Howard Dean endorses Daley for chief of staff, rips White House

Former DNC chairman and former Vermont Gov. Howard Dean said Wednesday that William Daley would be a "huge plus" for the Obama administration if he is tapped to be the president's new chief of staff.

Dean praised Daley as someone "who knows Washington, but he also is not of Washington." At the same time, the former presidential candidate excoriated Obama's senior staff.

At a breakfast sponsored by The Christian Science Monitor, Dean refused to single out any administration officials for criticism, but said Obama would be better served by staff that has not spent so much time in Washington.

Noting that many officials are "either out of the White House or going," Dean blasted Obama's current officials who he says have treated the left wing of the Democratic Party with "contempt."

"As they say, don't let the door hit you in the you-know-what on the way out," Dean said.

The comments came as senior adviser David Axelrod prepares to depart for Chicago to begin Obama's reelection campaign and amid reports that press secretary Robert Gibbs might be leaving.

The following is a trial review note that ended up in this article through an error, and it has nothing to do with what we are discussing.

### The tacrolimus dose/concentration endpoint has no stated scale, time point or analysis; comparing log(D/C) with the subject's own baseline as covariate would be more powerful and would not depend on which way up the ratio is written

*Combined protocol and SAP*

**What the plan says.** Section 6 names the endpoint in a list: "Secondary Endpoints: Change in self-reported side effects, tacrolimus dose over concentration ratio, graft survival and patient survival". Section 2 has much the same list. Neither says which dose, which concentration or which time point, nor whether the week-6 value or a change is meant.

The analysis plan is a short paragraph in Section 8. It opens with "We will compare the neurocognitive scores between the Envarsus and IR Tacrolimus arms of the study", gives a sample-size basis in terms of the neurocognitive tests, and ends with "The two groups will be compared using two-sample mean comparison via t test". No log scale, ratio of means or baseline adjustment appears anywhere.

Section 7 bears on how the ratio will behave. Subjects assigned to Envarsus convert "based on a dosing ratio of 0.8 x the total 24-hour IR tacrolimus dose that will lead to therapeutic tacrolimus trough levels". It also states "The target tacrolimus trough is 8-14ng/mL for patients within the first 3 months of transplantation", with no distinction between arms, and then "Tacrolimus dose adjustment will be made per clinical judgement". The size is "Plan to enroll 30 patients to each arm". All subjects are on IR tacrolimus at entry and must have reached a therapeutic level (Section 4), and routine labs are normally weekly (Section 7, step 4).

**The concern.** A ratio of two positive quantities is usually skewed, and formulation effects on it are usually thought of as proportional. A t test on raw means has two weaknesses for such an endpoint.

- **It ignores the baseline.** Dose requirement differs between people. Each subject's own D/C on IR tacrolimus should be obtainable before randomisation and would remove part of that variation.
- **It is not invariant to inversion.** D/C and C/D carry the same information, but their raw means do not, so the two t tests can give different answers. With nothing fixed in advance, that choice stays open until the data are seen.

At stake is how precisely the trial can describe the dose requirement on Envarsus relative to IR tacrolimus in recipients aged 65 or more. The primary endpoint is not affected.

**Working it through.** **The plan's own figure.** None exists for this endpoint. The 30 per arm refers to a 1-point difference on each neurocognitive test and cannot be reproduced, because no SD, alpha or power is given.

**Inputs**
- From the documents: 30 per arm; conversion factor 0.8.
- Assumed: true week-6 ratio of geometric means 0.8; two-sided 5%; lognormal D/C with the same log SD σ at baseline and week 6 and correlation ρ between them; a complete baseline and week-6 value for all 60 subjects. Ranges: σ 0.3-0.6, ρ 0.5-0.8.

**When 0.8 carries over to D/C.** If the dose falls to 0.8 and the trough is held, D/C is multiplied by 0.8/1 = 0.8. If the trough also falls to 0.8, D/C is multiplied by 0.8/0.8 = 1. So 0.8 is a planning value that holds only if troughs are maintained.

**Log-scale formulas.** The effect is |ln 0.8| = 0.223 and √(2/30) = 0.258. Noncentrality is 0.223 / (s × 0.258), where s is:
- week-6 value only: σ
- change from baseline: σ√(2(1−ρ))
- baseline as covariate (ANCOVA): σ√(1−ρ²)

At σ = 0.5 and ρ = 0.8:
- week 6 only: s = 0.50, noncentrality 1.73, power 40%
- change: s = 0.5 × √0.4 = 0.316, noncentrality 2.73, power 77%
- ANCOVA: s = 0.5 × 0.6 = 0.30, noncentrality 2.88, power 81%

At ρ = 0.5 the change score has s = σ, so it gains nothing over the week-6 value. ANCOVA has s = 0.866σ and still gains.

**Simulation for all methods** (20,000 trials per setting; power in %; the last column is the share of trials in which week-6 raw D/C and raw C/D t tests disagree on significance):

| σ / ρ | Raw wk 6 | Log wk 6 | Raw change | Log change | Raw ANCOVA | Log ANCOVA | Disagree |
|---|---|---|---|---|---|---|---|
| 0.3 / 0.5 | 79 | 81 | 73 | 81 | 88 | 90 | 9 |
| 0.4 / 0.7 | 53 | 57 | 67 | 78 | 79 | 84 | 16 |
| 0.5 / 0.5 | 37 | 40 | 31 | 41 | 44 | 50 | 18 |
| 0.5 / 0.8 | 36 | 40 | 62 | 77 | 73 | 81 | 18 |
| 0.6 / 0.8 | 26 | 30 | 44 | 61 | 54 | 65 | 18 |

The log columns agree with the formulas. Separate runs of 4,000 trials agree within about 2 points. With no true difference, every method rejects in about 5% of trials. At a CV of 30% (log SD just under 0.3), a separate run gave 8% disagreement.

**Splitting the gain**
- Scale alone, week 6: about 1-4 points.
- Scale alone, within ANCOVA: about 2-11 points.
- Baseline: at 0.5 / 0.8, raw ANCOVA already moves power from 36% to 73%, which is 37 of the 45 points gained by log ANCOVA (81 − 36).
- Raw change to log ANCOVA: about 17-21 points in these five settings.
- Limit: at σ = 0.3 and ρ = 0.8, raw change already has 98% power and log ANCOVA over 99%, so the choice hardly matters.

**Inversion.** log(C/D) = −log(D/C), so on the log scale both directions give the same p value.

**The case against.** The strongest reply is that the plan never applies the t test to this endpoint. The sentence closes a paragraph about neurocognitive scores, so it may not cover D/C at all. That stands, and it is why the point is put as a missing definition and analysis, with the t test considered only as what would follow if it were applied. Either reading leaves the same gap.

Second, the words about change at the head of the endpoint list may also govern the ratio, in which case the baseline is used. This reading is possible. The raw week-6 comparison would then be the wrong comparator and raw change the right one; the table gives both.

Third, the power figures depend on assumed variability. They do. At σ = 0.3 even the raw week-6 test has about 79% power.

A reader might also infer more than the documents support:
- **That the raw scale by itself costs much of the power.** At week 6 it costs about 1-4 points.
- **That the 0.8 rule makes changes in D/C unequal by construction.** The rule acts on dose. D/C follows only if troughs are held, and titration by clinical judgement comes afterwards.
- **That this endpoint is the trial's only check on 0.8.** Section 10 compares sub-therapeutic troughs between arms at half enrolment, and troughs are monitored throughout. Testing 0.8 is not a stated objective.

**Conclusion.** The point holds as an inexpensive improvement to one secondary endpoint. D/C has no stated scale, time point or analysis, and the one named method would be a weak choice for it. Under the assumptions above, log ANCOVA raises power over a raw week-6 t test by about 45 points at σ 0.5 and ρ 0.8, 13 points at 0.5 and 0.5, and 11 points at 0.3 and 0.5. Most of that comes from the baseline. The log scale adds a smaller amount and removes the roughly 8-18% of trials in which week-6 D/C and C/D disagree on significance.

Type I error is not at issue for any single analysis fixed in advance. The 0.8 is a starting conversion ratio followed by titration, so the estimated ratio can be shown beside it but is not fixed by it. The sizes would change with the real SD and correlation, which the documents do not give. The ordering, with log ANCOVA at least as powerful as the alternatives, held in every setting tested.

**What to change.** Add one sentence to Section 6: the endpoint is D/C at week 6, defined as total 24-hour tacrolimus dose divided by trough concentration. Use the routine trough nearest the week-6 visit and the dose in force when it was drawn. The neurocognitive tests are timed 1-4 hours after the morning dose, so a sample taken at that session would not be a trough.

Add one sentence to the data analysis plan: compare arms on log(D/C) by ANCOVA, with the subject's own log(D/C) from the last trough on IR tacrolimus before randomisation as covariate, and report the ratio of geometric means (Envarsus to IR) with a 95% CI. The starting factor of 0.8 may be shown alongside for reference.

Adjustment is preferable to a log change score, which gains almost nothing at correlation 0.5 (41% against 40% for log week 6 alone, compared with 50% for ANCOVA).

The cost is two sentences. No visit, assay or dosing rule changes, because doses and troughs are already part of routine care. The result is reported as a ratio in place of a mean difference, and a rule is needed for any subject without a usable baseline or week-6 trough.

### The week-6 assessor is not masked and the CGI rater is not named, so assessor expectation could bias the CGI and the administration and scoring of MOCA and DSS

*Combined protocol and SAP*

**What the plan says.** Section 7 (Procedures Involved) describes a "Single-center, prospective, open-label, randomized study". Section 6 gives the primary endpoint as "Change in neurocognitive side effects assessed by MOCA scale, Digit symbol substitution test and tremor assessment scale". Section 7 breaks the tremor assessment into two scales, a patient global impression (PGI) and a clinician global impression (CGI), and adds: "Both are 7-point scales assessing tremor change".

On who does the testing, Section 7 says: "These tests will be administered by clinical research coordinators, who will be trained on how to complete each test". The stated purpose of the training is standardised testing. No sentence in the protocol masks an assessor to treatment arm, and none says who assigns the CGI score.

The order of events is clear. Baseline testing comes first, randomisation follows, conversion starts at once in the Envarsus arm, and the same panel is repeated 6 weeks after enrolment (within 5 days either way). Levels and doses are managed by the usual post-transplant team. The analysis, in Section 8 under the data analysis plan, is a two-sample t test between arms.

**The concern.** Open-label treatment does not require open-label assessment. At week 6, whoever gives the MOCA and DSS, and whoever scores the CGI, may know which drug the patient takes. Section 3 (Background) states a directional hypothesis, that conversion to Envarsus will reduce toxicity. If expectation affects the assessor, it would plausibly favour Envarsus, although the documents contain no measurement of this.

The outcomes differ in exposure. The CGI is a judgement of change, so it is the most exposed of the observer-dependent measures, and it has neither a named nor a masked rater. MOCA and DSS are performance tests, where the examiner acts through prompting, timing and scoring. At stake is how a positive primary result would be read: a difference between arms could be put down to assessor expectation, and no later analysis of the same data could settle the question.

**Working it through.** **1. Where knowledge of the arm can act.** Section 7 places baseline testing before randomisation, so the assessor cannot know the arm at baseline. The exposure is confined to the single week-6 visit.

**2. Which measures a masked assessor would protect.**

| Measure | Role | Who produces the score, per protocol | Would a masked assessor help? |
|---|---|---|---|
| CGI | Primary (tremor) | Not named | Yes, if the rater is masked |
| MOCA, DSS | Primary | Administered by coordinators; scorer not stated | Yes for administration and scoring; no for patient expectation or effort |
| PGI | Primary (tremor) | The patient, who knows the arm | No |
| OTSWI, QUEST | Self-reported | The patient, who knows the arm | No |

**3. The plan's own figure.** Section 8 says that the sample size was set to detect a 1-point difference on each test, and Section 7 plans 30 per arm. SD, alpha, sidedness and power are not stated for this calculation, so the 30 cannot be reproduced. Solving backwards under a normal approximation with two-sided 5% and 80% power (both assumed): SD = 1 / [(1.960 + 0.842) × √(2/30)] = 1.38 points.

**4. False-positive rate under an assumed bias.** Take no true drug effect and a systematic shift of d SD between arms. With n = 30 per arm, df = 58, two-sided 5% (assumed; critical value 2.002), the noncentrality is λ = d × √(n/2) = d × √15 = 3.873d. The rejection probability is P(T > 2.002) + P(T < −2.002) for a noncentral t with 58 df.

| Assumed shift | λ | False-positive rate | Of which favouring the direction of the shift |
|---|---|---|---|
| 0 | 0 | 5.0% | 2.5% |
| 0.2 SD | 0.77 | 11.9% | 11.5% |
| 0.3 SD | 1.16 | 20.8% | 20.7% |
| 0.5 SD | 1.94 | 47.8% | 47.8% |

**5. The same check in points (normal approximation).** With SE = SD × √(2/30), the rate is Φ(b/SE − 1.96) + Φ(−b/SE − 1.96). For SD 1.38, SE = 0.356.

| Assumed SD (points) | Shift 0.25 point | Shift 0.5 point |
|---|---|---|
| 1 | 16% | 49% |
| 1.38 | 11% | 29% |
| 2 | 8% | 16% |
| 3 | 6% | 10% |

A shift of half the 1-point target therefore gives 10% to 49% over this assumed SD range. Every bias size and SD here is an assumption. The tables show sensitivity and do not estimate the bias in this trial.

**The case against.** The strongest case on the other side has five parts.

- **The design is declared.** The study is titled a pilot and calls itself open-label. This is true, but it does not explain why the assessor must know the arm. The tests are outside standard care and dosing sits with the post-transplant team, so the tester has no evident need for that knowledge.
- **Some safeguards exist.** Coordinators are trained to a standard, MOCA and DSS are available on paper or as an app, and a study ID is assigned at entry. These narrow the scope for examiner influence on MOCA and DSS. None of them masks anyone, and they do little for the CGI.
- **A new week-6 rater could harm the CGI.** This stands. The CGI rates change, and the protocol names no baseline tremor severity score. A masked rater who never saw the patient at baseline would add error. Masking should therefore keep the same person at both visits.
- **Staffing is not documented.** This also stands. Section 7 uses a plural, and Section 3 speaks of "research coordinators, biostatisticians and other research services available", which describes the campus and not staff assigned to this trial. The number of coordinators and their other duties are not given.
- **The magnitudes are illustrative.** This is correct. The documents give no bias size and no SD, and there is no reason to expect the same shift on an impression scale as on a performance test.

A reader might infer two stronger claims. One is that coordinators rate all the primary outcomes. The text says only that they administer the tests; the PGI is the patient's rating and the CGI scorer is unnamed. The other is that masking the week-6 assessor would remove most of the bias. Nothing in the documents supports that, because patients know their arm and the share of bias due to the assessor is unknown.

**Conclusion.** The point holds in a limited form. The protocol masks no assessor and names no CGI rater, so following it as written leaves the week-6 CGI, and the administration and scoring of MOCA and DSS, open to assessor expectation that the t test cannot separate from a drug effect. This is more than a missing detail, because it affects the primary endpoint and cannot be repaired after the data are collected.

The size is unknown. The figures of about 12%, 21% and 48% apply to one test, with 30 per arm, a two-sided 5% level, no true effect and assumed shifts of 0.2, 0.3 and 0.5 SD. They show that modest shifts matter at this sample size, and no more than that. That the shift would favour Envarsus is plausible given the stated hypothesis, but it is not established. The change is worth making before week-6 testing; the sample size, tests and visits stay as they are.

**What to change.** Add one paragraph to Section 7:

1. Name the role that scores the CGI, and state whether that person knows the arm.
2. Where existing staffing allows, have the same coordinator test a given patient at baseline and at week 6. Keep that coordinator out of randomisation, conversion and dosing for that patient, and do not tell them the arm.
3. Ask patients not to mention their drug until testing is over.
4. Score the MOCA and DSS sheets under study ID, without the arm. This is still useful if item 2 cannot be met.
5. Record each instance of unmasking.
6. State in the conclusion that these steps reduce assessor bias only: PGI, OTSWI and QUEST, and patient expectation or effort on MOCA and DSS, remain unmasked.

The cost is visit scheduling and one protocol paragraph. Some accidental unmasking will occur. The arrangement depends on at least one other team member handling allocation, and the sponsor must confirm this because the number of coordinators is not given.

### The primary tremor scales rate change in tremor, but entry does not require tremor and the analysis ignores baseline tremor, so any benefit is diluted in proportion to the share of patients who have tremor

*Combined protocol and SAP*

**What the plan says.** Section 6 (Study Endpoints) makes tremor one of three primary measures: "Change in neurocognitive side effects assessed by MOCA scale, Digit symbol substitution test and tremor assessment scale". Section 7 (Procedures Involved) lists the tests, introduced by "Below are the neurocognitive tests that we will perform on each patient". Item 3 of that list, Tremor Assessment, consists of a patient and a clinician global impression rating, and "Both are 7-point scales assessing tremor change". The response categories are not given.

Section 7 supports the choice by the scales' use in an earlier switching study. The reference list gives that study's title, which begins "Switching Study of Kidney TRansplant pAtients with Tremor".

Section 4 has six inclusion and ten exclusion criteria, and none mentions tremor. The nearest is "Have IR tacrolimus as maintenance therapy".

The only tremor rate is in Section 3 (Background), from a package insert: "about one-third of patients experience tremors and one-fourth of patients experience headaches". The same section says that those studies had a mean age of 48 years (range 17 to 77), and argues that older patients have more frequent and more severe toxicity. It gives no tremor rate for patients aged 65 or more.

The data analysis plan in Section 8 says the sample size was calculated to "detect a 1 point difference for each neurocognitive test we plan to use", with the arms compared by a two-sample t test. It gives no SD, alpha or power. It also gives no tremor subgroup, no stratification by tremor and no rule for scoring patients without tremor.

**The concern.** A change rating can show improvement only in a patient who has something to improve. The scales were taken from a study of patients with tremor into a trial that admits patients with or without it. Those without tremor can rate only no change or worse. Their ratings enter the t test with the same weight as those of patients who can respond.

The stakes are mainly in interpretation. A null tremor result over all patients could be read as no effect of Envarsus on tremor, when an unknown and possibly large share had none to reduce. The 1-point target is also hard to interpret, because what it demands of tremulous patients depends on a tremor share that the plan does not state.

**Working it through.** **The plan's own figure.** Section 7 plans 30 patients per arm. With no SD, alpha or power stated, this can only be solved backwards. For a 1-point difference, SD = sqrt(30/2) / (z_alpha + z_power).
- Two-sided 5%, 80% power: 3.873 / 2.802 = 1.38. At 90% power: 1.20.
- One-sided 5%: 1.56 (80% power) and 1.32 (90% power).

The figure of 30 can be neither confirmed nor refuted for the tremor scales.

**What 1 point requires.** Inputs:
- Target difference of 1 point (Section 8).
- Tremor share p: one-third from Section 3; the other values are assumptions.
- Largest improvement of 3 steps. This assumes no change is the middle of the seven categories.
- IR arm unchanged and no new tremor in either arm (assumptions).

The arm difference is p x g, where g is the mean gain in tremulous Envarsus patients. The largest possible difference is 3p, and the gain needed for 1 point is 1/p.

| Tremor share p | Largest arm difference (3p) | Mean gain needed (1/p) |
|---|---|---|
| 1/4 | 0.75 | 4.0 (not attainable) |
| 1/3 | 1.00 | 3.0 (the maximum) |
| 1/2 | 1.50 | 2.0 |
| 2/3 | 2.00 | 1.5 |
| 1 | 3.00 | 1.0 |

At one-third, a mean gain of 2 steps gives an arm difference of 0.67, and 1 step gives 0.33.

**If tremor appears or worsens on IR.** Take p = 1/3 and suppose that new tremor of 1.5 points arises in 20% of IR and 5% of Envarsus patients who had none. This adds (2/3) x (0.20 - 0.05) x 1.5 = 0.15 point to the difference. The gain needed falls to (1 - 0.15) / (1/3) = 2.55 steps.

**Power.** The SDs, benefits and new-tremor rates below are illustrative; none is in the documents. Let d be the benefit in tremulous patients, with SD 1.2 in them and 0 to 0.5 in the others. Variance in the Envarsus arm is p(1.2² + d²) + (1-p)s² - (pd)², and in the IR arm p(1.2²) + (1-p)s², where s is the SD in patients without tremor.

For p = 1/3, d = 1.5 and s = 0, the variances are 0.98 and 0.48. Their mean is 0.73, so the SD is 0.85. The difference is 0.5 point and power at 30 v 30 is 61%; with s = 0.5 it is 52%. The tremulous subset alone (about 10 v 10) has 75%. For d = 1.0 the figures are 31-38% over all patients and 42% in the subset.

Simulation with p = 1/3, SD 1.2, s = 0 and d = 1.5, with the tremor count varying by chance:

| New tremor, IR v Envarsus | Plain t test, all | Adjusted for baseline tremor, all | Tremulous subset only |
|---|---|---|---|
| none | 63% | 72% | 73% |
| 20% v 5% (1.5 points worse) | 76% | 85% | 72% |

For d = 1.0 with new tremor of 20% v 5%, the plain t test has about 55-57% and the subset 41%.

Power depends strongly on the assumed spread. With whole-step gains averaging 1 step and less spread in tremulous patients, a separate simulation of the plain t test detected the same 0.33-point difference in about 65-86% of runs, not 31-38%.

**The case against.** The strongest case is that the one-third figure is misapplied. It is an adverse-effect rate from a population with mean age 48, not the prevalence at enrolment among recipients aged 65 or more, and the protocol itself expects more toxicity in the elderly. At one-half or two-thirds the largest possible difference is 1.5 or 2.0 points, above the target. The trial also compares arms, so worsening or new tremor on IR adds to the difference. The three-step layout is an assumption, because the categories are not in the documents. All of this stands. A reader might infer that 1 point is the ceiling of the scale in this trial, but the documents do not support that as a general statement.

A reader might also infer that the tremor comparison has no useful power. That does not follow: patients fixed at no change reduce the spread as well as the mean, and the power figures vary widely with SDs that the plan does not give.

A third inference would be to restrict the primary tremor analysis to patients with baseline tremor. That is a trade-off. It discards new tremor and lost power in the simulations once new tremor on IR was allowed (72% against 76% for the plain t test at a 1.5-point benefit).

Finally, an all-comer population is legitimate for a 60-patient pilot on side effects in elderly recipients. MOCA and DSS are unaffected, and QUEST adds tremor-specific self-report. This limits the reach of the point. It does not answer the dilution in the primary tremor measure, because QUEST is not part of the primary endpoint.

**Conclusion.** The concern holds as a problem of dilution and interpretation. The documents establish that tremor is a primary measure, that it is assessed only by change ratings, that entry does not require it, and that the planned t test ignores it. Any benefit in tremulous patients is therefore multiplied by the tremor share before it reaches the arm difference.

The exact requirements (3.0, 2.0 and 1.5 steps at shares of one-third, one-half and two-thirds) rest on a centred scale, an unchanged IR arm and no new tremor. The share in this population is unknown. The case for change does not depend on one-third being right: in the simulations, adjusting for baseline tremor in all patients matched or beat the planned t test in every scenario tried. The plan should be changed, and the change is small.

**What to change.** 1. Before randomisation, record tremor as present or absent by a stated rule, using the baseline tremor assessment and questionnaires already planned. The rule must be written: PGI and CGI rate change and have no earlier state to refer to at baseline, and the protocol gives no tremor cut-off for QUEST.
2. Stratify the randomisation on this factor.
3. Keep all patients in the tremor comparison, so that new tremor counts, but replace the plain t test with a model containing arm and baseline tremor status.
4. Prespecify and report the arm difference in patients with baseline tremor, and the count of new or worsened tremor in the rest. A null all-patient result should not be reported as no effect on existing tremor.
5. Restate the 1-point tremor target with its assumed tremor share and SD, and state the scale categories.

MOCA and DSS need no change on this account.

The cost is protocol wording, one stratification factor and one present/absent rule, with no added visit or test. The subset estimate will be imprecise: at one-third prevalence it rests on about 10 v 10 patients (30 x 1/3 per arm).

Dean acknowledged that he has big differences with Daley, who according to Dean has "been moving to the right over the last five to 10 years," but he said that Daley is "a grown-up who doesn't treat people like they don't know anything and you know everything."

The 2004 presidential candidate's comments came in response to a question about Obama's relationship with the "professional left," a term Gibbs used in an interview with The Hill last year to describe liberal commentators who criticize Obama.

When pressed for specific names, Dean refused to say whether he was talking about Gibbs, Axelrod or former chief of staff Rahm Emanuel.

Dean said that Daley would bring an "adult" mindset to the White House in dealing with liberals in the party.

"Disrespect breeds disrespect," Dean said.

The former Vermont governor appeared to be endorsing Daley for the position, vacated by Emanuel who left last year to run for mayor of Chicago, but he said he thought John Podesta would be the best choice for the position.

Despite his statements, Dean said he will not run against Obama in 2012, and it would be "foolish" for another Democrat to try.

Dean also warned that on big four deficit drivers — Social Security, Medicare, defense spending and taxes — Obama should tread lightly unless Republicans show they are serious about cutting all four.

It would be a "huge mistake" for Obama to deal with Republicans on their terms, Dean said.

"He'll get whip-sawed just like he did the last two years," Dean said.

Over the course of the breakfast, Dean tackled a number of topics, including healthcare and the Republican Tea Party that was officially swept into power on Wednesday.

Dean warned House Speaker-elect John Boehner (R-Ohio) that he will have trouble getting the Tea Party in line, describing Boehner's new position as "the biggest hot seat in Washington."